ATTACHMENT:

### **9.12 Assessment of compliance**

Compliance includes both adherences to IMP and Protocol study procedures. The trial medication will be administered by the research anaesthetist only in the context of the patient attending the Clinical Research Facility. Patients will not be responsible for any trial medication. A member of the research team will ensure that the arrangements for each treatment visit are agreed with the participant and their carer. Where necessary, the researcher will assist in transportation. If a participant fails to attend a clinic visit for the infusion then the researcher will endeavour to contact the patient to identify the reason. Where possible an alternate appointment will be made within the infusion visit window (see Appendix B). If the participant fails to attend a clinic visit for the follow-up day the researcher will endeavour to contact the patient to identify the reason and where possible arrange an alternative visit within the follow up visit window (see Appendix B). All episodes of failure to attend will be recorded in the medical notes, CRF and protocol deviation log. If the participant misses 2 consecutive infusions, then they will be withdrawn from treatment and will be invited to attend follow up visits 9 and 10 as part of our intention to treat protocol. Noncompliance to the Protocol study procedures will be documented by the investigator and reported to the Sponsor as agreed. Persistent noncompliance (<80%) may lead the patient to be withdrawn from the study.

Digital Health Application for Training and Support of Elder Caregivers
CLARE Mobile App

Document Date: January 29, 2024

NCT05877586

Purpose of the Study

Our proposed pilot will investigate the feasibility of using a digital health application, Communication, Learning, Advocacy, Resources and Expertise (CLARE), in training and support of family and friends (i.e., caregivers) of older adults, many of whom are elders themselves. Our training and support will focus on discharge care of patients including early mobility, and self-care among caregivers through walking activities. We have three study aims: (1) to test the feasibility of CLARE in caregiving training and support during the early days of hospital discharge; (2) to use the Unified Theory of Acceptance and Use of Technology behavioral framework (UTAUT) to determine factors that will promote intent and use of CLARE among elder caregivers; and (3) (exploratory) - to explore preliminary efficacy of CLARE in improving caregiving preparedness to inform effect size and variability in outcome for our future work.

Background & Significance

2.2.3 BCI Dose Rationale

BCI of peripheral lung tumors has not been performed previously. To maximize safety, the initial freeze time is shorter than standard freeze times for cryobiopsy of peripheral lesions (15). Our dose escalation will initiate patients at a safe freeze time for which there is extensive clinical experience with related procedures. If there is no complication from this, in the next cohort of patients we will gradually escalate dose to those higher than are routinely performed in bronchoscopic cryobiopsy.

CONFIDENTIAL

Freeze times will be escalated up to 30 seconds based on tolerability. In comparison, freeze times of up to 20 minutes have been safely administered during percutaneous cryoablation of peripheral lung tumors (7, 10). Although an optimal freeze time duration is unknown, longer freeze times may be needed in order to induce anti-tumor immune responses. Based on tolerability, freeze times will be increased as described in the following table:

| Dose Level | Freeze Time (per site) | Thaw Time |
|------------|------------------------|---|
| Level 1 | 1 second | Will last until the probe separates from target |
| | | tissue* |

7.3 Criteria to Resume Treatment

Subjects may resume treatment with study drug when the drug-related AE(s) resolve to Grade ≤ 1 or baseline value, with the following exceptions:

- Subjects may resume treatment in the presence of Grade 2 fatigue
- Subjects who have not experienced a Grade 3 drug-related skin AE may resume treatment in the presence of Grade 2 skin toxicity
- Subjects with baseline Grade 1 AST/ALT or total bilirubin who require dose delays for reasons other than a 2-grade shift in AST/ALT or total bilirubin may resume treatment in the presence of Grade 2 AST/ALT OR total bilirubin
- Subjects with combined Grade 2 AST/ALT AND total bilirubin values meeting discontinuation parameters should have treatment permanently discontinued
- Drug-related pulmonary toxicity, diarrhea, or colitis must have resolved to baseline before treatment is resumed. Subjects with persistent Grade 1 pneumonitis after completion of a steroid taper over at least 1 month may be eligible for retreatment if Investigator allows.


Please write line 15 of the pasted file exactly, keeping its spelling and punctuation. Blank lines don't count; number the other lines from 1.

|------------|------------------------|---|